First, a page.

— Uber Tech Stack, Part One

Technology gives you an edge over the competition because it’s the tracks on which customer experience (UX/CX) runs its train. 

It’s the initially (seemingly) expensive investment that brings you long-term ROI because of how much hassle it saves and how successfully it onboards and retains your customers right from their first interaction. 

And you must deliberately craft a tech stack that responds to and serves this goal of digital growth. Uber’s engineering team certainly understands the power of this: 

Source: Uber Engineering on YouTube

As an app development company, we’ve seen that solid, native development right at the beginning is a business’s vote of confidence in its own long-term viability.

Plan to be around for decades to come? Then plan for growth. Plan for a huge amount of users. This doesn’t mean getting extremely fancy or implementing resource-sucking features your user doesn’t need. 

By all means, keep it simple. But prioritize these “simple” tasks by allowing your app’s development to perform them consistently, reliably, and excellently. 

The added bonus? When you do inevitably reach the envisioned number of users, you won’t have to rewrite the whole solution to handle a larger load. You’ll be ready for it.

“Uber’s maps teams prioritize the datasets, algorithms, and tooling around map data, display, routing, and systems for collecting and recommending addresses and locations.”

— Uber Tech Stack, Part One

Source: Uber Engineering

The Venn diagram we saw before, between internal and external impact, affects many interconnected decisions. As you can see, something such as maps, on the backend, requires the use of a powerful and aligned tech stack which is able to handle the task’s requirements. 

In this case, the Uber Engineering team chose a primarily Java-based stack. 

And don’t take for granted the fact that backend and user-facing activities need to align. What looks to developers and designers as data in the backend:

Source: Uber Engineering

…can (and should!), to users, easily translate into an experience like this:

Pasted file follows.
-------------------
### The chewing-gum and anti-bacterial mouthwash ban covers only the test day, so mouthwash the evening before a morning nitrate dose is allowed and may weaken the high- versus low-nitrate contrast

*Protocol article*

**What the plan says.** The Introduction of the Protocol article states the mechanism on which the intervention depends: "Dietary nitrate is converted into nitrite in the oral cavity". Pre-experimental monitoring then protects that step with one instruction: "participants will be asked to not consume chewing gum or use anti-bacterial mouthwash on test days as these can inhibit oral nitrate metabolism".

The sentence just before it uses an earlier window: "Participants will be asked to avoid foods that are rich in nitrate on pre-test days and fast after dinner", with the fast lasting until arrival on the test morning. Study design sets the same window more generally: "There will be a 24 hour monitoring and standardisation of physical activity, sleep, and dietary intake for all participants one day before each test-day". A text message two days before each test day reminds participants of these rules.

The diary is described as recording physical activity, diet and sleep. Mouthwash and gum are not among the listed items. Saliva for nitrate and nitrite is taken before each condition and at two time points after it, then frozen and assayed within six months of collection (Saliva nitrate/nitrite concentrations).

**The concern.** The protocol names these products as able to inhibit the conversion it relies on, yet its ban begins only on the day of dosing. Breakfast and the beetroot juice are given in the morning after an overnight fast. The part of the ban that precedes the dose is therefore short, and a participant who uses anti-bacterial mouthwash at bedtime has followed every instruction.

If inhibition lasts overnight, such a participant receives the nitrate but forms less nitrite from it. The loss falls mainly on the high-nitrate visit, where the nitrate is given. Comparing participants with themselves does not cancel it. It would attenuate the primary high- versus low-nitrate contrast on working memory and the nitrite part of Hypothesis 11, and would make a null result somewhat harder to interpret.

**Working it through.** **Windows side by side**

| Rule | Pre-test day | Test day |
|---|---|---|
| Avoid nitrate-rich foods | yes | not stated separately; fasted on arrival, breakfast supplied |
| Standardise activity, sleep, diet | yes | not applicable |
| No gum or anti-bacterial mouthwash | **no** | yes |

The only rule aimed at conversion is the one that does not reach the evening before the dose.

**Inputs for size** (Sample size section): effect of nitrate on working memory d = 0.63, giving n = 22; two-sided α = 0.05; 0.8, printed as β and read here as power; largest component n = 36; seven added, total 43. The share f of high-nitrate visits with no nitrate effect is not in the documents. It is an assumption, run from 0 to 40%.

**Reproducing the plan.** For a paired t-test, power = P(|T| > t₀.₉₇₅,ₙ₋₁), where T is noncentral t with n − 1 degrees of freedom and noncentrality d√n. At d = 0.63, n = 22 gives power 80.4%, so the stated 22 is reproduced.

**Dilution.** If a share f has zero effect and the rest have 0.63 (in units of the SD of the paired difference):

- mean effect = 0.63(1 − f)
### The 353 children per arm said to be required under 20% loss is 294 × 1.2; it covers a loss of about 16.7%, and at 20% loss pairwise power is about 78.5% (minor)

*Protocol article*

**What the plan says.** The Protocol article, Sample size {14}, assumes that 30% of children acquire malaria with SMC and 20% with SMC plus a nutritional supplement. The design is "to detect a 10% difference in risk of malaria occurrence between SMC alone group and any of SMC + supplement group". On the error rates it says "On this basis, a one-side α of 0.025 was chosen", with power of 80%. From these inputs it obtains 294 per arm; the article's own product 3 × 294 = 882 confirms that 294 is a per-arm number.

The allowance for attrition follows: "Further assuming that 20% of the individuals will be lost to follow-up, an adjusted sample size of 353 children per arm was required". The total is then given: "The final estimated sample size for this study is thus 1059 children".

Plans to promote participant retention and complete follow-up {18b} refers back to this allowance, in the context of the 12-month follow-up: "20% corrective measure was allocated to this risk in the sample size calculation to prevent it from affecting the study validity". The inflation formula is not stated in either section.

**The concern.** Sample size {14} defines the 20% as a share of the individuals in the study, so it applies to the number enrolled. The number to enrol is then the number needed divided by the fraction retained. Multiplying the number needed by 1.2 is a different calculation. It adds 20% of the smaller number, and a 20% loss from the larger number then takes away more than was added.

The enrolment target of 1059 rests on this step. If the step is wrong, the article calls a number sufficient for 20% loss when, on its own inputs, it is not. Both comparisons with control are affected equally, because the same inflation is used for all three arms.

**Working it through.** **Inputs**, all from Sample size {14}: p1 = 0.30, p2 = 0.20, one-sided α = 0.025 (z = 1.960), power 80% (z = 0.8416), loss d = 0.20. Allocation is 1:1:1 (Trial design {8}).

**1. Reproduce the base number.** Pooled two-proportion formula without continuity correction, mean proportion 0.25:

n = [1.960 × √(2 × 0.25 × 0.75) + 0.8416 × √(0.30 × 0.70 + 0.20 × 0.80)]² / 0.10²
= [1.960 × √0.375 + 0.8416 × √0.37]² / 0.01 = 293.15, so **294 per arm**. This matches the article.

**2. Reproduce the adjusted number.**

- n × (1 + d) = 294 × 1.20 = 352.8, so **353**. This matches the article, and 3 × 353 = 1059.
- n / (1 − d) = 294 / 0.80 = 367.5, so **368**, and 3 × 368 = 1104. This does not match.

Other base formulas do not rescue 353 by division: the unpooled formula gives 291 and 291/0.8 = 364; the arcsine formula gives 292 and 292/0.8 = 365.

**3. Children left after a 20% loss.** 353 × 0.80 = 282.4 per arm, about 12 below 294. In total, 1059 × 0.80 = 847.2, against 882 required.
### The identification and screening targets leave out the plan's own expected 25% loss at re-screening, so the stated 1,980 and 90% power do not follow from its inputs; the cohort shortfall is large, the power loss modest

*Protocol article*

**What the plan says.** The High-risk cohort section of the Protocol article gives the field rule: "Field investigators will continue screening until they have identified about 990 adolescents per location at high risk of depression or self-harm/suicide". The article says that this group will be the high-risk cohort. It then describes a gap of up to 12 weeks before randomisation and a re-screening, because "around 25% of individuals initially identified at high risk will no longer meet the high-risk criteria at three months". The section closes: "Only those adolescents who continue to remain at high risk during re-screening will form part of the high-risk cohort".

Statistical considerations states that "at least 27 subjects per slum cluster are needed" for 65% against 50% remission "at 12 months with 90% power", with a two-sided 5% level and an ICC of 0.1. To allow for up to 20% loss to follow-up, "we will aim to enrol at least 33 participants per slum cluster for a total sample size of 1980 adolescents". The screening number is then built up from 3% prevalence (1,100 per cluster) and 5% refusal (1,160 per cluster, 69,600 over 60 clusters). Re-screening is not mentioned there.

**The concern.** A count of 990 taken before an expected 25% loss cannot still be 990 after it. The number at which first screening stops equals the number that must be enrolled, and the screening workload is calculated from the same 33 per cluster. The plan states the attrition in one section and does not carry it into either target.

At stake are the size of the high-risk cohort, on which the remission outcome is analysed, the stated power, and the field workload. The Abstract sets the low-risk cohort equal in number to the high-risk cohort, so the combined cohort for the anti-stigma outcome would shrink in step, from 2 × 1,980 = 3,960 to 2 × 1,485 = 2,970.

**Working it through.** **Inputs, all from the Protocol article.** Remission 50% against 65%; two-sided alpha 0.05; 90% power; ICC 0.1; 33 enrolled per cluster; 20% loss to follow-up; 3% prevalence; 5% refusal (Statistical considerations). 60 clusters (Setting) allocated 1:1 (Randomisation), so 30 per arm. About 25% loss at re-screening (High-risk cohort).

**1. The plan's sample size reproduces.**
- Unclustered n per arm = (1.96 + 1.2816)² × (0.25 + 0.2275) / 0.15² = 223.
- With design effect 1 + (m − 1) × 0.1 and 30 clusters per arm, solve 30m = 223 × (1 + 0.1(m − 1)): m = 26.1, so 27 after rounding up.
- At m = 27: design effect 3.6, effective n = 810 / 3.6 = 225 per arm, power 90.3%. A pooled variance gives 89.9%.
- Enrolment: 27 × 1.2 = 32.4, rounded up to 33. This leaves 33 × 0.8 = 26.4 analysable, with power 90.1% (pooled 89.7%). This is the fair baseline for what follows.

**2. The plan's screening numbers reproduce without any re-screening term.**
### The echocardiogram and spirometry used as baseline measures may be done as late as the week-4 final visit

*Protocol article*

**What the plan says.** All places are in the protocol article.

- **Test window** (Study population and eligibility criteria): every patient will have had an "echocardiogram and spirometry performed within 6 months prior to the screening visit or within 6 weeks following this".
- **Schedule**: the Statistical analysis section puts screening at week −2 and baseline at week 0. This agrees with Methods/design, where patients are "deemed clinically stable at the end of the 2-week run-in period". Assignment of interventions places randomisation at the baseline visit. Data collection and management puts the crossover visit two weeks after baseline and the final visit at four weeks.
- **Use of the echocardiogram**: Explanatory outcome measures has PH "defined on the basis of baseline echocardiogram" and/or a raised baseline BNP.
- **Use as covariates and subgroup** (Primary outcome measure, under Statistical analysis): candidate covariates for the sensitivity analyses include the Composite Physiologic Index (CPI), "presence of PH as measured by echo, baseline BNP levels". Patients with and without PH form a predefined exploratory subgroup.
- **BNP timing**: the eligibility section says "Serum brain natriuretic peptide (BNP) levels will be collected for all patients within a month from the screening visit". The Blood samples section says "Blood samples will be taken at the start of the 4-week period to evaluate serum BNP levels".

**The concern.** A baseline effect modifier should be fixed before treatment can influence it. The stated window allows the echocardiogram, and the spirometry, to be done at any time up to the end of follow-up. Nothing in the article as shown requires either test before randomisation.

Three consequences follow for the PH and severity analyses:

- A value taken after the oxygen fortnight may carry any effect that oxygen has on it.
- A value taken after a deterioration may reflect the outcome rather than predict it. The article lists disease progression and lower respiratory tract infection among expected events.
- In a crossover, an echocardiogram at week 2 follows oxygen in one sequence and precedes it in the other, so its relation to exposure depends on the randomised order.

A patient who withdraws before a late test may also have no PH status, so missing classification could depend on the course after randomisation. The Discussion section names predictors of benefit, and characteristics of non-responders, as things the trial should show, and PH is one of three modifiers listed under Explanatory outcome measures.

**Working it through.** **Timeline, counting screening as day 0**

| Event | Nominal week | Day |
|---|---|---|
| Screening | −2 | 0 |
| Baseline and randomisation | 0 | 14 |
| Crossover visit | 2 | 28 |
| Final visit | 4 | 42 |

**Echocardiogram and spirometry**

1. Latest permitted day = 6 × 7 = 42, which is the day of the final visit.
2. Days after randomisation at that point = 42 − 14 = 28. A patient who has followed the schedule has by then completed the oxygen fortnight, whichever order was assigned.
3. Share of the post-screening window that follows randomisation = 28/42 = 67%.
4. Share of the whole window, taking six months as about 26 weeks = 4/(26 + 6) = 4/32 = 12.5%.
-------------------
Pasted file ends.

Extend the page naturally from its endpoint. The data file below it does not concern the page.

Source: Uber Design on Medium


It’s time to look at growth in an entirely different way. Instead of a set of disconnected practices, the keys to digital growth are ongoing in nature. Because of increasing integration and interconnection, decisions in one aspect — the business model, for example — necessarily affect the level of technology innovations demanded or the development style used. 

The “bad” news: You can’t prioritize one over the other and expect to reach either business success or experience digital growth.

The good news: Any gains you make in one will naturally spread to and affect the others. 

Download your free guide for development process in UX driven projects

Download your free guide for development process in UX driven projects

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Prototyping for Pros — How to Rapidly Prototype for Software Development

Attrecto team

Attrecto team

Prototyping for Pros — How to Rapidly Prototype for Software Development

You usually don’t have to preach the perks of prototyping to designers — they’re in the know. It’s their process, their everyday expectation:

Have project, will prototype, goes their mantra.

But what about software development? 

According to CapGemini, prototyping for software can bring on 4 distinct advantages for teams looking for:

  • Clarity: using “throw-away prototyping” to get requirements right
  • Iterative thinking: using “evolutionary prototyping” to think and build in an iterative and progressive manner